San Diego’s High Speed Roads Claims Another Life

Less than a month after David Ortiz was killed in an environment that fosters speeding, 63 year old Charles Raymond Gilbreth was killed after being struck by an apparently impatient driver in an SUV. The collision occurred on Montezuma Road by Collwood Boulevard yesterday shortly after 3:30 pm. One of our readers, Shane, just left the following comment (from the U-T coverage),

Just wanted to mention one of the comments on the poor guy who was hit and killed on Montezuma yesterday:

“The guy that hit him was behind a transit bus and got mad because the bus driver was ging [sic] a little too slow so he went around him in the bike lane my good friend was driving the bus and when the suv hit the man he knocked him in front of the bus and the bus ran him over. My friend is just devastated! He keeps having visions of the mans face poor guy!”

This was the same location where KPBS’ Morning Edition Anchor, Tom Fudge, was struck five years ago. Fudge survived, but lives with the daily physical pain as a constant reminder that the City of San Diego is a city that only encourages and supports high speed roads that discourage any mode of transportation but the automobile.

Despite its proximity to San Diego State University, the roads surrounding the university are all designed  to encourage speeding. College Avenue, not far from where Gilbreth was killed yesterday afternoon, is the site where 11% of all speeding tickets were handed out by the SDPD last year.

Yet, despite the knowledge that the environment is dangerous by its very design, the leaders at the City of San Diego has not undertaken any traffic calming measures to ensure the well being and safety of the city’s residents. If I were to personify City Hall, it strikes me as unbelievably callous that the leaders in the city are unmoved and unwilling to take action to address this deadly problem.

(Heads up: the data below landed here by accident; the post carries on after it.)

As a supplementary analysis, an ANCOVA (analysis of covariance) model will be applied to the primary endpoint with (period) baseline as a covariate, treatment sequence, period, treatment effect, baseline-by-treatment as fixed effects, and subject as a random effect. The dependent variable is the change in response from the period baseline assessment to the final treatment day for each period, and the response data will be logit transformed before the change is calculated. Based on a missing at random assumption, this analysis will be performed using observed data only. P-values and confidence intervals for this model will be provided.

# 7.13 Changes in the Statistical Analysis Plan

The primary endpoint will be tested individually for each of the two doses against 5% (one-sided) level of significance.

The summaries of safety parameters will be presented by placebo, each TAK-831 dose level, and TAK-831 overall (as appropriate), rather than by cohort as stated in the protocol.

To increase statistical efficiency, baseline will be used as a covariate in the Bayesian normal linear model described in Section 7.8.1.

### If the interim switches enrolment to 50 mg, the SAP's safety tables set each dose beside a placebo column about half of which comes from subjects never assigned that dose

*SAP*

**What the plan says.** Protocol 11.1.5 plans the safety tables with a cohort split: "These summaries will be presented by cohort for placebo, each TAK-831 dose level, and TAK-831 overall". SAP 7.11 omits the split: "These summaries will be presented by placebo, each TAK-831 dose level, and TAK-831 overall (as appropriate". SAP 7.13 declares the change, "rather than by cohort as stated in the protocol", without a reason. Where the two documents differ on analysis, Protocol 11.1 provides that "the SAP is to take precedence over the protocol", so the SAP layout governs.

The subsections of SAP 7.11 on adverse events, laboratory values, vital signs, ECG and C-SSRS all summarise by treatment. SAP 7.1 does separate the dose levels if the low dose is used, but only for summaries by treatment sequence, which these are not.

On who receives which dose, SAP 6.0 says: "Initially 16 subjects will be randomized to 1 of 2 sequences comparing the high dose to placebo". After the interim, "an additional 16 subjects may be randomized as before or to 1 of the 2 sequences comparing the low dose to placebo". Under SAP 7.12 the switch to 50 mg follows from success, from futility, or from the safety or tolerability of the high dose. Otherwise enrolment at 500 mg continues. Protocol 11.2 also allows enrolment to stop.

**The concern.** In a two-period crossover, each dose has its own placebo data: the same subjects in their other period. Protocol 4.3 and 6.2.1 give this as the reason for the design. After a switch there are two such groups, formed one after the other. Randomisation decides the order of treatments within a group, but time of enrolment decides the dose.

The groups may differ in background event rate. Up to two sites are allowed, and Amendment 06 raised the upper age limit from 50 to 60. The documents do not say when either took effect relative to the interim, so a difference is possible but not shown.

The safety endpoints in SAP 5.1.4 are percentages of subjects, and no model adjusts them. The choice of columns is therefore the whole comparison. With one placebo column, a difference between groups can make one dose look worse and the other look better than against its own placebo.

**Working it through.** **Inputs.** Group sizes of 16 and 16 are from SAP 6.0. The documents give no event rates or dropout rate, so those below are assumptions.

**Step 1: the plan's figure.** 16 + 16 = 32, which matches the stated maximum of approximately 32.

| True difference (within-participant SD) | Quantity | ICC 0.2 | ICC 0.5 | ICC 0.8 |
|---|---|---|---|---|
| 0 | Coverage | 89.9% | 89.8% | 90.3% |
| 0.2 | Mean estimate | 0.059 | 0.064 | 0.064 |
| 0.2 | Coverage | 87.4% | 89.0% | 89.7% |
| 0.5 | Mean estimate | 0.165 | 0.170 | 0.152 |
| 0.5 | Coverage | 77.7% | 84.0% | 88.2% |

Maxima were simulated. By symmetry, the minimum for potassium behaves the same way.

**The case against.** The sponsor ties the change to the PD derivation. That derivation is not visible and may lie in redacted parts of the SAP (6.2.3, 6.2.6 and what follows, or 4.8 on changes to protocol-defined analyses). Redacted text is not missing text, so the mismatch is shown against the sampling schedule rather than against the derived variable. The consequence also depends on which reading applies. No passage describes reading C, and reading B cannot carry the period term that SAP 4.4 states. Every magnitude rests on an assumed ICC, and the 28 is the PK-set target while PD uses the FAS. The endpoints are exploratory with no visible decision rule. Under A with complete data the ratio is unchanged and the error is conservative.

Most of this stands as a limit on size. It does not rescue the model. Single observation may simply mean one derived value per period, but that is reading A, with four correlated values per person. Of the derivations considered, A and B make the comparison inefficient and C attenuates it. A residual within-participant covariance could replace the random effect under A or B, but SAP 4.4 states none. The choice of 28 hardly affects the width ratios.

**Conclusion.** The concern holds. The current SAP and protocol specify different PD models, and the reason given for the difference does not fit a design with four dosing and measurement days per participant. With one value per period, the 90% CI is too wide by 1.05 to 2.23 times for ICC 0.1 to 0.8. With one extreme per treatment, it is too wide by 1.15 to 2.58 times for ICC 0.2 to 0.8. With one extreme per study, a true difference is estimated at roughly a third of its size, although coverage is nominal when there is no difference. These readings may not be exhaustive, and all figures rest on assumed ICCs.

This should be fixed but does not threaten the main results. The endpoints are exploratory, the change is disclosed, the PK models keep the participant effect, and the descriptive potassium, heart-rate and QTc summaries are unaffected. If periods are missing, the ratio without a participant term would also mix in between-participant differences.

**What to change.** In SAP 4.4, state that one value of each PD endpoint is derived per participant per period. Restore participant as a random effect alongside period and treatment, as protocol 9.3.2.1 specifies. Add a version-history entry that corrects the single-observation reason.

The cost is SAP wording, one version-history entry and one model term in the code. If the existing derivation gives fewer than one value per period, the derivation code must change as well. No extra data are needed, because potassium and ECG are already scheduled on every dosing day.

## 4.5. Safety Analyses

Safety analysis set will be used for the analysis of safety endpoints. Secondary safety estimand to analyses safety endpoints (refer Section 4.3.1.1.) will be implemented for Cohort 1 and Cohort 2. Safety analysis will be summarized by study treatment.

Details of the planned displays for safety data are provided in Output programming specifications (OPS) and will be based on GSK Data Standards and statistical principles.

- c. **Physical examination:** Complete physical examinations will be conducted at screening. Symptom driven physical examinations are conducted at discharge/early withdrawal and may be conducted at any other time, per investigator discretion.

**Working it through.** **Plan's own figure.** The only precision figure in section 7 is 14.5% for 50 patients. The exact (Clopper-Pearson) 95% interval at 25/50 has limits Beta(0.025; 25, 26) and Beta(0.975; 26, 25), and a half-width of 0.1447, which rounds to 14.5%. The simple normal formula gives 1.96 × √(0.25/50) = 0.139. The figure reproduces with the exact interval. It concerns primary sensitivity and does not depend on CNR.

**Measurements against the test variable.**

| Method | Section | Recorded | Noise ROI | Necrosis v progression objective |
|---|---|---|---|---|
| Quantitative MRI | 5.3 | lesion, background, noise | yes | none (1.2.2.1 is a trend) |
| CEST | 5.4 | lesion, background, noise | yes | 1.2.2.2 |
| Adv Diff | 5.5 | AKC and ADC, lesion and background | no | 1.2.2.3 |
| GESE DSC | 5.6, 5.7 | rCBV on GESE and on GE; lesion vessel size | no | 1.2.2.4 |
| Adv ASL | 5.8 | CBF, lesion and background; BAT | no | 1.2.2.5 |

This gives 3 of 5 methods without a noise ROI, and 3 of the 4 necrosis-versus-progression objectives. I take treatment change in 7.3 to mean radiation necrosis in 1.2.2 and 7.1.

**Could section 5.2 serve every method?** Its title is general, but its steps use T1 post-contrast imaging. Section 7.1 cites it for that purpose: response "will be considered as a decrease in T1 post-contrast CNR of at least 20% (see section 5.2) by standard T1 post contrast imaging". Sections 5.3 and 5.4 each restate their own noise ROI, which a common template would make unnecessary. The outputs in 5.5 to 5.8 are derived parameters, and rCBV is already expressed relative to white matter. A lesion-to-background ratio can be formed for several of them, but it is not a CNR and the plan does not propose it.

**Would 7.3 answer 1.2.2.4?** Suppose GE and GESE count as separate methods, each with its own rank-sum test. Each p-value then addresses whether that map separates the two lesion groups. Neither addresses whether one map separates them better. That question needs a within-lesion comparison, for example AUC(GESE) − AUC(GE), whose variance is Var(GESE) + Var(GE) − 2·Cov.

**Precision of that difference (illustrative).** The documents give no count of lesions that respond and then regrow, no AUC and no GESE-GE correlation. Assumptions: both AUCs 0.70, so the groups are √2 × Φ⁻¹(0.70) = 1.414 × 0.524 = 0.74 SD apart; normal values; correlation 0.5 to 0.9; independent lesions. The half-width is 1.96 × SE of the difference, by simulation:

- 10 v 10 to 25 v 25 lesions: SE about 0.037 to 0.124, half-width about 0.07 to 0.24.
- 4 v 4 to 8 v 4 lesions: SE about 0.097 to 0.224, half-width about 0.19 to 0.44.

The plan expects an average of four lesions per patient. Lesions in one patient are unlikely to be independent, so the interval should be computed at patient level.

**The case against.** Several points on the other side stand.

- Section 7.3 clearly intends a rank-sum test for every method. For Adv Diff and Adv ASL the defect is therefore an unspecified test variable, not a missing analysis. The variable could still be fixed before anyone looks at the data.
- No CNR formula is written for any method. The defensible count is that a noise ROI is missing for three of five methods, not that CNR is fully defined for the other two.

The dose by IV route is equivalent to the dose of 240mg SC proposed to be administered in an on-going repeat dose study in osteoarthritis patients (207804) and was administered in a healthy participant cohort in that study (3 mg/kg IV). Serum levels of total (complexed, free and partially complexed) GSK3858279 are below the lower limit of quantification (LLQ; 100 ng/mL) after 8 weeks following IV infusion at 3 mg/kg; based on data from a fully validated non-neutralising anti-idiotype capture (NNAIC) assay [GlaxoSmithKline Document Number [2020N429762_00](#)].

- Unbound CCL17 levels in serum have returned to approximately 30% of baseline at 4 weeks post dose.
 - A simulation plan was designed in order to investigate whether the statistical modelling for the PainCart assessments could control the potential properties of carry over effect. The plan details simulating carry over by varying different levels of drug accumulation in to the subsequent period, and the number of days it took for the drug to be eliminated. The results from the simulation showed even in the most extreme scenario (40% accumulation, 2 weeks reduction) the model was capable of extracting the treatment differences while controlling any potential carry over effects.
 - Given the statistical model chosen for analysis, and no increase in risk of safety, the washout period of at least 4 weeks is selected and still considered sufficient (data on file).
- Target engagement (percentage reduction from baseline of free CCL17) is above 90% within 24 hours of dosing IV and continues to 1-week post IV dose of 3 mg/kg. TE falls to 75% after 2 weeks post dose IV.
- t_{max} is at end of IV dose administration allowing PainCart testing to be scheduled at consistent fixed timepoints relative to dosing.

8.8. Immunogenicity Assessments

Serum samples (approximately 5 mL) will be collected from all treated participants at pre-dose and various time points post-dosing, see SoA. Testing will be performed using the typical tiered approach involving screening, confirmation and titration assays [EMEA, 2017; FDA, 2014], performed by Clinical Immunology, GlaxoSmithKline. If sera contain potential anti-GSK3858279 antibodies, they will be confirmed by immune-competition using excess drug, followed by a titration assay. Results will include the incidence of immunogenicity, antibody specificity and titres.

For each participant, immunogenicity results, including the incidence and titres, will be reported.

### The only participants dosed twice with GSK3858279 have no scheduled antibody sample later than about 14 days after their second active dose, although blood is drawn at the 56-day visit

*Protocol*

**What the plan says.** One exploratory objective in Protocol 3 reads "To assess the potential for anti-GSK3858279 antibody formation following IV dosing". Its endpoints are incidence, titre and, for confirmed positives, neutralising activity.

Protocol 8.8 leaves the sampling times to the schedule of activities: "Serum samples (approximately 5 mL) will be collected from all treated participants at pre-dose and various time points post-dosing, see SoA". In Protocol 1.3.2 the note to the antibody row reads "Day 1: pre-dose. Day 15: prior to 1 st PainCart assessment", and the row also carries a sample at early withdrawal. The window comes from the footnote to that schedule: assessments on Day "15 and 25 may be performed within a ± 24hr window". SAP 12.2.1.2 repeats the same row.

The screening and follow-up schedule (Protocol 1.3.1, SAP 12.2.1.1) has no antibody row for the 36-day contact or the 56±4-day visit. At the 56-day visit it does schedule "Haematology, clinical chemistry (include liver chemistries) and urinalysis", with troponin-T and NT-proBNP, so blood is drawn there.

Alison Whitney expressed her feelings about yesterday’s death on her blog and I too join her in expressing my anger and disappointment at everyone in City Hall who has the ability to effect change, but has to date failed to do anything about it.

UPDATE: I’m quoting Ted Rogers here who writes, a comment on Bike San Diego says that the SUV driver became impatient following behind a bus, and used the bike lane to go around it; the writer says the SUV hit Gilbreth’s bike and threw him in front of the bus, which then ran over him. However, it’s important to note that the description of the rider being run over by a bus doesn’t fit with the ME’s report, or explain why his body was found off the side of the road instead of than within the traffic lanes as would be expected under such circumstances.

Hopefully the SDPD will release more information when their investigation is complete, and the press will follow-up so we can understand what actually happened and why.

UPDATE at 12:05 PM: One of Gilbreth’s co-workers just wrote in to state the following,
It is very sad that yesterday we lost another San Diego bicyclist and my friend, Chuck Gilbreth (see the 10news article below). I worked with Chuck Gilbreth at Hamilton Sundstrand Power Systems in Kearny Mesa for many years. He rode his bike almost every day from his home in the College Area to work and back.

It again points out the need to improve the road conditions for bicyclist, automobile driver’s awareness, and traffic law enforcement for the safety of San Diego bicyclists.

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